Patty Boyle left school at 15 to be apprenticed to the town butcher but, as happens in seasonal places, winter trade was so limited his boss couldn't afford to pay him year round. He has moved to the local boat builders to learn a second trade.
Like a lot of country people, Patty hunts in his spare time. Unlike most, he does it barefooted, taking his chance with snakes, stakes and bullants. His theory is that it lets him move more silently and saves on boots. It clearly lets him get close to wildlife.
Since the fire, he has used local knowledge and bushcraft to rescue "12 or 13" burned koalas so far, plus a few kangaroo joeys. If the injured koalas are not on the ground and not too high up, Patty climbs the tree, encourages them down and gently wraps them in a blanket.
At first, he delivered injured animals to local volunteer wildlife rescuer Sue Johns, then to state government wildlife officers who set up at the mud brick community building next to the sports ground. A local farmer's son, Jack Bruce, also helped volunteer veterinarians bring in animals until he had to return to Melbourne to work last week.
While experts concentrate on treating and feeding the animals, Patty scouts the bush looking for new patients. He wears a camouflage shirt with a "Responsible Hunter" badge. When not saving native animals, he hunts feral deer that compete with them, and keeps family and friends in meat in a town where the gap between rich and poor is reputedly wider than in any country town in Australia.
He is delighted so many wild creatures survived the fire. Snakes, lizards and ants are plentiful, he says, suggesting they retreat deep enough underground to beat the heat. Besides the surviving koalas and kangaroos, he has seen "heaps of wallabies", a big goanna and an echidna in the moonscape of ash and charred trees.
The temporary animal hospital is as highly organised as a Girl Guides camp. Departmental staffers in various uniforms hug clipboards and koalas and smartphones.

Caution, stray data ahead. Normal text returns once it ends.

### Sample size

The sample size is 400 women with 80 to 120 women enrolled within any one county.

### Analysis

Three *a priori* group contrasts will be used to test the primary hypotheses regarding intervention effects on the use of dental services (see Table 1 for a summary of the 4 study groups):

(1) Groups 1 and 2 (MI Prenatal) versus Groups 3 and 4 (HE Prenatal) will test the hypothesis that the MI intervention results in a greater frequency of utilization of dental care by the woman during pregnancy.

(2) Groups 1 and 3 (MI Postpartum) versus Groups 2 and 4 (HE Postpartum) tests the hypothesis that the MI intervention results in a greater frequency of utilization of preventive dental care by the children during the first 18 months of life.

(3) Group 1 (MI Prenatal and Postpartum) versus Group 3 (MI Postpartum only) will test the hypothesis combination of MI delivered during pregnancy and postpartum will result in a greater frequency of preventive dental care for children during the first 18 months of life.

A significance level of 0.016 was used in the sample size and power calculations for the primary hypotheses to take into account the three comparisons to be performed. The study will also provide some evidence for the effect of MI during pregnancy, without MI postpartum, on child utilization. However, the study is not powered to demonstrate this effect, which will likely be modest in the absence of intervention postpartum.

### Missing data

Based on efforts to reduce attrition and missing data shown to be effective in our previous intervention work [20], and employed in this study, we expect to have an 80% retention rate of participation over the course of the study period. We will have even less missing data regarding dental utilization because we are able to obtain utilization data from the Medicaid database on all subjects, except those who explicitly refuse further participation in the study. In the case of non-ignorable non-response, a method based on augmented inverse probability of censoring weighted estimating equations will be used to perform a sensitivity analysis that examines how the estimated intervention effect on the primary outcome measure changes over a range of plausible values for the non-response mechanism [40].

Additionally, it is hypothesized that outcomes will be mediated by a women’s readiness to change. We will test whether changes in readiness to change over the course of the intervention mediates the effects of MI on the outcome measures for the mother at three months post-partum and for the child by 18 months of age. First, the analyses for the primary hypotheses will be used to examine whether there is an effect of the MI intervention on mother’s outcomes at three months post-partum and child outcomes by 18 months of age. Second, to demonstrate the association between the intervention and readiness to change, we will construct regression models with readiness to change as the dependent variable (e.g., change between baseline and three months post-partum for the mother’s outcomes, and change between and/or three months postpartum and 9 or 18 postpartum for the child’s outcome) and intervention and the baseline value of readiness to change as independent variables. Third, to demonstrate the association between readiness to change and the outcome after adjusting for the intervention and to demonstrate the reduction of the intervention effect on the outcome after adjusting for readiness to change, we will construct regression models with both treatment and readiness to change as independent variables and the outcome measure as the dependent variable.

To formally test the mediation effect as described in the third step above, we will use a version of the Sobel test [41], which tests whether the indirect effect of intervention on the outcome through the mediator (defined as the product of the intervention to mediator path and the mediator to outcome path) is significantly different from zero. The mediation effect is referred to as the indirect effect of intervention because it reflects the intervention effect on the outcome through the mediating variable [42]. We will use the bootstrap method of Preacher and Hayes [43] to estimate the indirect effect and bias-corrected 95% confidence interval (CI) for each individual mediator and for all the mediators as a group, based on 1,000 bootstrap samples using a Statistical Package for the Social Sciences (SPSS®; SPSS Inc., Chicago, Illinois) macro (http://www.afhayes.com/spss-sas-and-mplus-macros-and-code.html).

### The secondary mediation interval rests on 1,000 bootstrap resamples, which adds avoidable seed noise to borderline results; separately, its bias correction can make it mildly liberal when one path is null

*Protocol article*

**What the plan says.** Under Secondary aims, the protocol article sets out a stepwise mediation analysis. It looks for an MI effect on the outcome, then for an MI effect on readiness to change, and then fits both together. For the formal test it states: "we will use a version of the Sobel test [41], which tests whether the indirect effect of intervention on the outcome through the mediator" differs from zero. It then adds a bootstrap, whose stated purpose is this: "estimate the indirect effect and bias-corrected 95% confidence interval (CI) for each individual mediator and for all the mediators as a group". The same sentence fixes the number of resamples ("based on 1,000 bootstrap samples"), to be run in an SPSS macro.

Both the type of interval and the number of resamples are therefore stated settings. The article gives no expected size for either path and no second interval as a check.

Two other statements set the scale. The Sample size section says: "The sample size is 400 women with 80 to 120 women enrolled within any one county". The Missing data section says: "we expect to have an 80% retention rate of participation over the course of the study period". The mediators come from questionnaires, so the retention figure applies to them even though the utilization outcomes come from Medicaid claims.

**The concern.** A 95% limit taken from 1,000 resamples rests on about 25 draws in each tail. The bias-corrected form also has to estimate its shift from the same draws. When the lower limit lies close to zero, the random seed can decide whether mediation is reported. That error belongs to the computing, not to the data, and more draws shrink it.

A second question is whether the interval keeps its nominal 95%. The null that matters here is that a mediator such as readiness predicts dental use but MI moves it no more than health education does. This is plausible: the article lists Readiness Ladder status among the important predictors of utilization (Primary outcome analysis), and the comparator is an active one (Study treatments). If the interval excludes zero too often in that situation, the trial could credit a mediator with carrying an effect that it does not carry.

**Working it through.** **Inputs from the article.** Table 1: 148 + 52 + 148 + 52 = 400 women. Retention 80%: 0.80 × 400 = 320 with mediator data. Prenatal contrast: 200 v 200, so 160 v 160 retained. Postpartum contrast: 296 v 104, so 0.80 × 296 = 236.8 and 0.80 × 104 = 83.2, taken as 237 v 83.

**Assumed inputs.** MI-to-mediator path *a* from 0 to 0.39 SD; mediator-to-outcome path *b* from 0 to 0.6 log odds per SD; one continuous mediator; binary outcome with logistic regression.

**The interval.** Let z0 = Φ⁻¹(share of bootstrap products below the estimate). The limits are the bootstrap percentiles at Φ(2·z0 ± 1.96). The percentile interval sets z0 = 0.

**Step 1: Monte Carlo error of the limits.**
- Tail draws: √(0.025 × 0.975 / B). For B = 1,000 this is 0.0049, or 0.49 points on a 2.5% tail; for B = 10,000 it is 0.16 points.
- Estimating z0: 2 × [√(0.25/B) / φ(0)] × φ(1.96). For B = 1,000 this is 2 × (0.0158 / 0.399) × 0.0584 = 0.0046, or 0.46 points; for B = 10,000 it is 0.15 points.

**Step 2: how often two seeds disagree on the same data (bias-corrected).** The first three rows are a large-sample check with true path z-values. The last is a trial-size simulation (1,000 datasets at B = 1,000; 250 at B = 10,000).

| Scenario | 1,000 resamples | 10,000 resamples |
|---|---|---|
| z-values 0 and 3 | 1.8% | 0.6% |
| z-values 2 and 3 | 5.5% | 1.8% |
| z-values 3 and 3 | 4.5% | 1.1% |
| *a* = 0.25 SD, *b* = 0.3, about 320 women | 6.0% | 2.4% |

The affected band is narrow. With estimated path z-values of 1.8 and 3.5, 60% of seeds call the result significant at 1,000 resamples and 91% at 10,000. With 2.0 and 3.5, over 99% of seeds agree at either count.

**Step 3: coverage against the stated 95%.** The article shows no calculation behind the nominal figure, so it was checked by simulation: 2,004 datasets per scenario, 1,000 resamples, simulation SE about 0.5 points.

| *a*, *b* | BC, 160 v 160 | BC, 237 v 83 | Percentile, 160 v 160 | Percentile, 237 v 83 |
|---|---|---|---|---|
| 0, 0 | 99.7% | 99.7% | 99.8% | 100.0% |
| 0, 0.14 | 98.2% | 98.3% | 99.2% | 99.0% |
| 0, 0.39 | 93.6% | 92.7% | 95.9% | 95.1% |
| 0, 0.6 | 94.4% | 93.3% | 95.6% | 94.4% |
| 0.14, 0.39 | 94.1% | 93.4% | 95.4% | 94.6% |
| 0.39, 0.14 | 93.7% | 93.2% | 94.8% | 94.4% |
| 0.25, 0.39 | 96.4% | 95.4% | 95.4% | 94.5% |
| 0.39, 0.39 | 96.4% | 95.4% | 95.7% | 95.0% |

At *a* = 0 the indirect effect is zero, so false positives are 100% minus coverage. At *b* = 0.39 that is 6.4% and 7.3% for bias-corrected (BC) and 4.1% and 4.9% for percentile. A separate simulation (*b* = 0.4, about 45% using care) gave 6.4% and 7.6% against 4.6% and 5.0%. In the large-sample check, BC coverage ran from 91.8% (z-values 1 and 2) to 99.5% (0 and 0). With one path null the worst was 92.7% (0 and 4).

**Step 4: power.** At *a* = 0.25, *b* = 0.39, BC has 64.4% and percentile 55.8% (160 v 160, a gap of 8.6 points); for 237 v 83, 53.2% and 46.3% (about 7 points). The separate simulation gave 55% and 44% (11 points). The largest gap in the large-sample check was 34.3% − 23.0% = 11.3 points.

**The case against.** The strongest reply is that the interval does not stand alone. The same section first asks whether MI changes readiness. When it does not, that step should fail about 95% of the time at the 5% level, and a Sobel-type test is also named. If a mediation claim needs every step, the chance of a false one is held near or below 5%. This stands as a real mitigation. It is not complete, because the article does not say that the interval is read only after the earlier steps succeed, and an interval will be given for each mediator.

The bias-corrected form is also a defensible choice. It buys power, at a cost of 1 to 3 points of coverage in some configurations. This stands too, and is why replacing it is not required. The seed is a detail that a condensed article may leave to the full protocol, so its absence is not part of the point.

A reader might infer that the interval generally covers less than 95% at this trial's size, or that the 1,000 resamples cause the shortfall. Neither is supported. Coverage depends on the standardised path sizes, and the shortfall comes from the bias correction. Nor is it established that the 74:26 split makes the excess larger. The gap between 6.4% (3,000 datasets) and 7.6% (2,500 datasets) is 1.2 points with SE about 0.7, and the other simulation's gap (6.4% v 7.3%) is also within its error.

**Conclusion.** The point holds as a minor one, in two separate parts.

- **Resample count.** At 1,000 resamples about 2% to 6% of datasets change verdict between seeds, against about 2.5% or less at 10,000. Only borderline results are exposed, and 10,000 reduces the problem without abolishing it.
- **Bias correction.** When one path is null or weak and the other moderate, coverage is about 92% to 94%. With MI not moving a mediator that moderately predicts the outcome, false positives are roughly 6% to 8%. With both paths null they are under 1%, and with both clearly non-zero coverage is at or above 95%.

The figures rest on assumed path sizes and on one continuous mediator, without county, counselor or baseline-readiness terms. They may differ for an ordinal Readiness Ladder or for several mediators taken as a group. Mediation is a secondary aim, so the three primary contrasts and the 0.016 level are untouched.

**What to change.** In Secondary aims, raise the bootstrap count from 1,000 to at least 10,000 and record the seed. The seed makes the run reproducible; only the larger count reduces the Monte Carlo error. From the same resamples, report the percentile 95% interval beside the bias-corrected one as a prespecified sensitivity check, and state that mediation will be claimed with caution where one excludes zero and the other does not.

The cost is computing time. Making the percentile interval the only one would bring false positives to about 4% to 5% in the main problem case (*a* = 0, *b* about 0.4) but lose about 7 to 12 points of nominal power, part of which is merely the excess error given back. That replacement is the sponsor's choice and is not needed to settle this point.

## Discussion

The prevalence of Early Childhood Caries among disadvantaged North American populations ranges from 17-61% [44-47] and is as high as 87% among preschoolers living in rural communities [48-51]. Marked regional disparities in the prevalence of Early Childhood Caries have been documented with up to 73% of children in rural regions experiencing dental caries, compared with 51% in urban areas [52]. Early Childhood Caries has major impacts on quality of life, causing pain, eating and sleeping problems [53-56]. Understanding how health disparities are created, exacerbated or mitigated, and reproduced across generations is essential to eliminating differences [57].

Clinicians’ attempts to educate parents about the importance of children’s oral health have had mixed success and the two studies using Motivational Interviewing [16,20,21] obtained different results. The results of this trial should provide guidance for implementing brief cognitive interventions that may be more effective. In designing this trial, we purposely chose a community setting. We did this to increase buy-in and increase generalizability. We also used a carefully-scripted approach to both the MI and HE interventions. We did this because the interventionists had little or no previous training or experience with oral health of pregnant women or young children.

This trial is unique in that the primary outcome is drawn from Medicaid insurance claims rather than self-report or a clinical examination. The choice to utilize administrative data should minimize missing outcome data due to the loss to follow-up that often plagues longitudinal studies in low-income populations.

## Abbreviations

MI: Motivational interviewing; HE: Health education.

Local volunteers keep up a constant supply of fresh gum leaves to feed the animals. A retired couple, Marion and George Trewin, wash and deliver a carload of old blankets and sheets every day to keep the "patients" in clean bedding until a RAAF aircraft arrives to fly the sickest koalas to Melbourne.
Meanwhile, a few streets away, the big CFA shed is a hub for firefighters and the rainbow coalition of uniformed services working with them. It is an object lesson in willing co-operation between people from at least eight services.
Volunteer fire crews from as far as Carlsruhe and Maldon in central Victoria are there with their trucks, linking up with full-timers from the Metropolitan Fire Brigade.
Soldiers from Adelaide came in all-terrain Bushmaster vehicles seconded from Puckapunyal. Air Force and Navy people are helping. A Victorian Fisheries Authority officer has switched roles to deliver rolls. He jokes he is "the tuck shop lady" but it's a vital job. An army marches on its stomach: fire crews and chainsaw operators can't work without constant food and water.
The soldiers are a hit because they tackle their tasks quickly and without debate. One day they patrol the district, clearing drains and gutters in case of expected rain. Next day they load boxes of food onto their trucks to drive to Cann River, which is cut off from normal supplies by the Princes Highway closure. It is practical "housekeeping" but it is symbolic as well as useful: just seeing the uniform reassures residents they are in safe hands.